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Starting the Process Right What happens during an evaluation?

You’ve spent time on the Internet researching all the milestones and you suspect your child may have a speech or language delay. You’ve mustered up the courage to make the initial appointment and you’re walking around on pins and needles, not knowing what to expect during your child’s initial therapy appointment. Rest assured. Step off the pins and needles because the first session is usually pretty straightforward and to the point, and is when the initial evaluation is conducted.

The evaluation usually consists of several components, which don’t necessarily happen in any particular order. For instance, with older kids, I usually begin with the caregivers and get my background and medical history questions out of the way and then proceed to formal testing with the child, but with younger kids, who tend to lose attention quicker, I begin testing immediately. Typically evaluations are comprised of information gathering, some type of assessment, informal review of patient performance and next steps. I additionally like to leave strategies that the family can begin to implement prior to starting therapy, if needed.

During the information gathering portion of the evaluation, your therapist may ask questions related to the child’s medical history, milestones, diet and appetite, area of concern, educational placements, current and past therapeutic experiences, etc. This is the time to be honest and forthcoming with your therapist. The more detailed information you are able to provide, the better. Even if you have completed a questionnaire and feel some of the questions are redundant, it’s best to answer as thoroughly as possible. Some parents feel some of the questions may be invasive, but most likely your therapist has a rationale for asking. If you are uncomfortable with any questions, it is always ok to ask your therapist why that information is needed, always in a nice, friendly tone.

During the assessment portion, your therapist will administer one or more tests to determine the presence and severity of a disorder. Speech therapists conduct evaluations for articulation, language, feeding, phonology, fluency, voice, pragmatics, etc. Some patients require evaluation of one area, while others may need to be evaluated in multiple areas. Ideally, depending on your child’s age, the therapist will want to interact with the child. While it is usually encouraged for parents to be present during the evaluation, it is absolutely necessary that you allow your child to answer and interact as independently as possible. Sometimes parent have a natural tendency to want to answer for their child or provide clues to help their child get the correct answer. Doing this invalidates that response and makes it difficult for the therapist to determine if the child has truly mastered that skill independently.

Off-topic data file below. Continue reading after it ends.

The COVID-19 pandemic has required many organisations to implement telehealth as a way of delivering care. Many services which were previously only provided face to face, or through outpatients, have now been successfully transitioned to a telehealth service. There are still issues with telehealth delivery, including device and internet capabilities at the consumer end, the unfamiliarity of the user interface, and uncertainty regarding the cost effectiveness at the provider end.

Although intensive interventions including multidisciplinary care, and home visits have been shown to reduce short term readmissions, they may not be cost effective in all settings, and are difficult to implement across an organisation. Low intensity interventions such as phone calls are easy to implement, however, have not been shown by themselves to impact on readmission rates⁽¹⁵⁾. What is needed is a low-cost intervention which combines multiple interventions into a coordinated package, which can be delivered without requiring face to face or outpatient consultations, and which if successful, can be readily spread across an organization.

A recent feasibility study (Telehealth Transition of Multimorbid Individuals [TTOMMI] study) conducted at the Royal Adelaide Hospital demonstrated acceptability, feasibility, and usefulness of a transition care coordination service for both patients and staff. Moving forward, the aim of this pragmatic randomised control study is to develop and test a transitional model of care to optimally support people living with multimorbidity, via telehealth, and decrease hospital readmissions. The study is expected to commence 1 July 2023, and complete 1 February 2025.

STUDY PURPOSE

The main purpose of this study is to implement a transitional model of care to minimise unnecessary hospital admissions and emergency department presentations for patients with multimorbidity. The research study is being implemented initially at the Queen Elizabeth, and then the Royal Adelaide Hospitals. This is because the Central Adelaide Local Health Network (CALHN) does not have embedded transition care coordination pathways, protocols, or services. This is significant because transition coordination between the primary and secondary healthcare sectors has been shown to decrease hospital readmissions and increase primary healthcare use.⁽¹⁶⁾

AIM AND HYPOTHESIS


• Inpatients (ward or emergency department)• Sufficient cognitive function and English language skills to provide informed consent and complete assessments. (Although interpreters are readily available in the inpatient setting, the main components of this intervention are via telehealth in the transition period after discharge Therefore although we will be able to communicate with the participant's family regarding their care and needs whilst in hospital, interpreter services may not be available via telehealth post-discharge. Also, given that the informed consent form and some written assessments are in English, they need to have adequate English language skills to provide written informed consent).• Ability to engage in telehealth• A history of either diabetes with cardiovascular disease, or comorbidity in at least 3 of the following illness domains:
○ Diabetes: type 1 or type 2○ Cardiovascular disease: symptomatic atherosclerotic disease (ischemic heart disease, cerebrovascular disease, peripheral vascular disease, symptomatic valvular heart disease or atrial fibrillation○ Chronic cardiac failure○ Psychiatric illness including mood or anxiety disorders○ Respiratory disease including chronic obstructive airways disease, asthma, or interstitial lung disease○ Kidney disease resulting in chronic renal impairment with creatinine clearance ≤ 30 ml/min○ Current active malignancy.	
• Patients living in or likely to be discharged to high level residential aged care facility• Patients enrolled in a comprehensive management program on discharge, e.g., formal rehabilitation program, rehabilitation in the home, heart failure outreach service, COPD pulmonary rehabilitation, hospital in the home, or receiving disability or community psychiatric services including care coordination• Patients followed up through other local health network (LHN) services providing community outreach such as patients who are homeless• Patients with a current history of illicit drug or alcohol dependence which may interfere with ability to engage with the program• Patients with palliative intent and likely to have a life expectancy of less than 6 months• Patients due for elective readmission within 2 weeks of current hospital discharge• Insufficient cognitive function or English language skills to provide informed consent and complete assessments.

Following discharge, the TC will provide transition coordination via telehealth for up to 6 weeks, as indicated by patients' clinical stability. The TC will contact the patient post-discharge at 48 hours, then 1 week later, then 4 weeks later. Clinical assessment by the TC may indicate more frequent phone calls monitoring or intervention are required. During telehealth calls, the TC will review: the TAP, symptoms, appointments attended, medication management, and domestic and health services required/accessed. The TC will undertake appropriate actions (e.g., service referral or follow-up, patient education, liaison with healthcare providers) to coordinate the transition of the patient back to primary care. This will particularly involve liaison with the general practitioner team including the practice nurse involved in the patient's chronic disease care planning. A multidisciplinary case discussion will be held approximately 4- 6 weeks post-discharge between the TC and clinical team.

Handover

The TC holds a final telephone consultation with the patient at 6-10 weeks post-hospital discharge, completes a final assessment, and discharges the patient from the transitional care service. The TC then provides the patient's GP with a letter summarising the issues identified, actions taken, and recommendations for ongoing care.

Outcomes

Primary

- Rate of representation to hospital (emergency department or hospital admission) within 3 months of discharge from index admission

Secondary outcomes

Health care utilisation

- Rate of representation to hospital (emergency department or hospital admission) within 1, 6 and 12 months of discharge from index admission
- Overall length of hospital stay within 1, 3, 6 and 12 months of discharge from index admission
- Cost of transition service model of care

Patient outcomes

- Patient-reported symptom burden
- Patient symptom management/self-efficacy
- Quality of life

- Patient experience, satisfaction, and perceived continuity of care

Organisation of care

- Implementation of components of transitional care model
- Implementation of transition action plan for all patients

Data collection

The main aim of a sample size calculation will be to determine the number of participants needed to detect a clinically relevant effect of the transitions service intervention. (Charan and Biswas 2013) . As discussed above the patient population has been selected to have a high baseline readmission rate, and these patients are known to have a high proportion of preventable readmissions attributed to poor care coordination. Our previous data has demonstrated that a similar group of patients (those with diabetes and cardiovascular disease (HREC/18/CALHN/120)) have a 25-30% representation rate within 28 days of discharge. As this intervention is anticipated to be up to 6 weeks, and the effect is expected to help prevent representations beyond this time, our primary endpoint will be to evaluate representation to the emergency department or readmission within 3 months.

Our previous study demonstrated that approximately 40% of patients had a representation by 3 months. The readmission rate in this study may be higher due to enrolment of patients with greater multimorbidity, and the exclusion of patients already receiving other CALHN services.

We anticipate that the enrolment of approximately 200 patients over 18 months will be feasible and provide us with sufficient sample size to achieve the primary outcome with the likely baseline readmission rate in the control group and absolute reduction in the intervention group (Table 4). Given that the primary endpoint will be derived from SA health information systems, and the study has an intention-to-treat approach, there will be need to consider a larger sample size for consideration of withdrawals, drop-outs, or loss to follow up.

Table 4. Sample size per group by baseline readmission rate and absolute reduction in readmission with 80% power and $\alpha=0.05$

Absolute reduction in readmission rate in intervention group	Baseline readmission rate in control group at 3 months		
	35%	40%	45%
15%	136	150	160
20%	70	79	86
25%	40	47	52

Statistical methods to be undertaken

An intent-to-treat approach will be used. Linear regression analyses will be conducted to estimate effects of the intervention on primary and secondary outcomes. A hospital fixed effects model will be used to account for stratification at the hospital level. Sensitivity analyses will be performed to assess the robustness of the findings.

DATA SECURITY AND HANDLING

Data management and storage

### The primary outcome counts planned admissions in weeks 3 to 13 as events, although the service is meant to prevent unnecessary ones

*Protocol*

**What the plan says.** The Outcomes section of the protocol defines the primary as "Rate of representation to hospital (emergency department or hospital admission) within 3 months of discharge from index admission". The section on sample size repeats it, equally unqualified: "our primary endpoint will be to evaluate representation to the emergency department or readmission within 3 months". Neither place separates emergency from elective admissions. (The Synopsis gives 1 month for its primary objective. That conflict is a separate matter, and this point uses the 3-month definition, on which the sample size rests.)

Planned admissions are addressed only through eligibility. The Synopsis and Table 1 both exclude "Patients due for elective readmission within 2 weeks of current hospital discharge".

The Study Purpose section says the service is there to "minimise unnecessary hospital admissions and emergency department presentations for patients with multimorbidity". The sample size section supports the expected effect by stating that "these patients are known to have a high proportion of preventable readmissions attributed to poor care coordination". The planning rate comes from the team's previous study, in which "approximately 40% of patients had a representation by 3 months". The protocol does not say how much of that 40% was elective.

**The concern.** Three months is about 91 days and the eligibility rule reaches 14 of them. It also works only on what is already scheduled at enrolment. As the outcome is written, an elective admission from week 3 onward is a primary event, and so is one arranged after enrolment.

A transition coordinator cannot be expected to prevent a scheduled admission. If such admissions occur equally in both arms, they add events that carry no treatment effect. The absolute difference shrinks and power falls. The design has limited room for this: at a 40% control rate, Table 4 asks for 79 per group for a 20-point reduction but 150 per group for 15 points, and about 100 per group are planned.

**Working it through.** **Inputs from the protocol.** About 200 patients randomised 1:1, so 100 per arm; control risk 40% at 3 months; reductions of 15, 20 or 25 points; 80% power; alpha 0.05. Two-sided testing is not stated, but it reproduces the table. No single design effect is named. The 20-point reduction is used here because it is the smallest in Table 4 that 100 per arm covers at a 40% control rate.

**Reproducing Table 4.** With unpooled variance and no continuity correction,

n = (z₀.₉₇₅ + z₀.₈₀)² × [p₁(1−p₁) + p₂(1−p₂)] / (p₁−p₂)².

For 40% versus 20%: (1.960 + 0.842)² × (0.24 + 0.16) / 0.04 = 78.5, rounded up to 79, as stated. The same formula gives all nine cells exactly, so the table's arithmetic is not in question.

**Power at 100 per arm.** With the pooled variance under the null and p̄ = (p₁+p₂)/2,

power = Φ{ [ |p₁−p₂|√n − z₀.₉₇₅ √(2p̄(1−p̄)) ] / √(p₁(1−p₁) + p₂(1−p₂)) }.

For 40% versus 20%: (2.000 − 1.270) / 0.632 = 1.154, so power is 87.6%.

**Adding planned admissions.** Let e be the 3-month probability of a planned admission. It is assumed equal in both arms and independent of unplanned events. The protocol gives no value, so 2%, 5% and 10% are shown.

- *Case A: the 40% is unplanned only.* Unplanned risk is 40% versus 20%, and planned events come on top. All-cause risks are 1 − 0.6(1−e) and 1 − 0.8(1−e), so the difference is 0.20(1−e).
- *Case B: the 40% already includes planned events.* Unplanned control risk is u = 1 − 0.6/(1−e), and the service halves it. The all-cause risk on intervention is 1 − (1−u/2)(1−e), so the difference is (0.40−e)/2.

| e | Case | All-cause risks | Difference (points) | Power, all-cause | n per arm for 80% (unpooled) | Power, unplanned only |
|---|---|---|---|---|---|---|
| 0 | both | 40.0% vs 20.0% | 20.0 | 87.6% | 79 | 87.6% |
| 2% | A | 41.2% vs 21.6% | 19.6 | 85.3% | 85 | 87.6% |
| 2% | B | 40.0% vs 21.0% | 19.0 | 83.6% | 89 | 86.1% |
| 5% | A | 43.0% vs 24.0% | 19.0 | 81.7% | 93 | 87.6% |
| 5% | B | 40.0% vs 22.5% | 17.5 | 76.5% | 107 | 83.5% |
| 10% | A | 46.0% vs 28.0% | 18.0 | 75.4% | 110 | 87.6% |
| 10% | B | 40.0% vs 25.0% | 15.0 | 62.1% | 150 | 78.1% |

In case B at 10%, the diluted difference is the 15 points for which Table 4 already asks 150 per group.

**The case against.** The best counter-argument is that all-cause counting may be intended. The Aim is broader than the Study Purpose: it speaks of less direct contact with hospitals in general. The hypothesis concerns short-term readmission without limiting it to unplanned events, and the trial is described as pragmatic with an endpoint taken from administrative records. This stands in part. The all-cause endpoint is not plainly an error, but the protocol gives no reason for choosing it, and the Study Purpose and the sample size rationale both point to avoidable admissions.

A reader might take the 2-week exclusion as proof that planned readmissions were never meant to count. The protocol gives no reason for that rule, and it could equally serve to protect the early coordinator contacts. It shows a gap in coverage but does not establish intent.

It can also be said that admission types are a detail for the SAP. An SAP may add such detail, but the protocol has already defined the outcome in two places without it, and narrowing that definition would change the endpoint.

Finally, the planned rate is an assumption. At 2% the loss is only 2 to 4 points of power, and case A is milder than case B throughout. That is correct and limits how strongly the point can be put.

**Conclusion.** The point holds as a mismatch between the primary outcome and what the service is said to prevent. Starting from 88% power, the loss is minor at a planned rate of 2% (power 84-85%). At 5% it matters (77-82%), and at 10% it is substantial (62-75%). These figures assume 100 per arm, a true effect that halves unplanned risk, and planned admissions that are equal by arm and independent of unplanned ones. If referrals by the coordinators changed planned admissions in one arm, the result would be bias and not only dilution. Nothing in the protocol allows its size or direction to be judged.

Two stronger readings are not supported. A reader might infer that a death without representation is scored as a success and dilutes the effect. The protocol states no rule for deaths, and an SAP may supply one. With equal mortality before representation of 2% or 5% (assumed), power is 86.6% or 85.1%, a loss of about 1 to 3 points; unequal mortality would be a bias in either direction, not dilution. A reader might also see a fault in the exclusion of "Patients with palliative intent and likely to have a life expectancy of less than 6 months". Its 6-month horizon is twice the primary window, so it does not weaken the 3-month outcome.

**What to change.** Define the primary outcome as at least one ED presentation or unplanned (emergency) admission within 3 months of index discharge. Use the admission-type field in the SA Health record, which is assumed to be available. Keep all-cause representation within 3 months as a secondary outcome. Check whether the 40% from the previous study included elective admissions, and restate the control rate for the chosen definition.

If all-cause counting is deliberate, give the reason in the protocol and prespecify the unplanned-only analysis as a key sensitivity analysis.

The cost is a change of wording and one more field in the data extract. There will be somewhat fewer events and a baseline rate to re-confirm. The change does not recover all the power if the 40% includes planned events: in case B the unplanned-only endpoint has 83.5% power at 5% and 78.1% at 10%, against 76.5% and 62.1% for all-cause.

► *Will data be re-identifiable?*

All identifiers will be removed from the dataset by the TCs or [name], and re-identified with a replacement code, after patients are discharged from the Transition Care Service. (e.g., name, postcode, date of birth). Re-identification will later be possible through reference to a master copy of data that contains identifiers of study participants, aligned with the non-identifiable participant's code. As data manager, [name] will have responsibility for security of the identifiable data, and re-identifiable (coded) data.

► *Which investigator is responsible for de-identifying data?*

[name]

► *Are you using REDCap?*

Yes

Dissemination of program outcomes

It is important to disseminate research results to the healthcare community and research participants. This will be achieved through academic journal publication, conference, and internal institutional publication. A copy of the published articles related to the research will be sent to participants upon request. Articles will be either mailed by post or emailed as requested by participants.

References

Sometimes, depending on the test being used, a therapist may be able to use the test as a parent questionnaire for kids who are shy or refuse to comply, but most therapists prefer to do this as a last resort. Most assessments take anywhere from 15-45 minutes to complete. This assessment is what allows the therapist to set the goals that will be addressed, so again it is important to let your child engage as independently as possible, to make sure your therapist is able to set the most accurate and relevant goals.

Typically once the assessment portion has been completed the therapist will give her clinical impressions on whether the child will qualify, along with areas of strengths and weaknesses. If the child qualifies, I like to provide the families with the next steps, so they know what to expect and how long it will take before their child can begin therapy. I conclude my evaluations by answering any questions and leaving a few recommendations the family can work on until therapy begins. Most evaluations are completed within an hour, from beginning to end. Some parents worry that the evaluation may not have been the best reflection of their child’s performance, and while it is possible that is true, your child’s therapist will be able to fine tune and adjust goals once therapy begins.

Evaluations are the first and very important step in beginning the therapeutic process and it is vital to ensure that all information obtained is as accurate and thorough as possible. As a parent, it is the time to make sure all of your initial questions and concerns are handled. You should leave the evaluation, confident and more knowledgeable about your child than when you started the evaluation. If you have any questions about the evaluation process or would like to have your child evaluated, please contact us at 404-606-3755.

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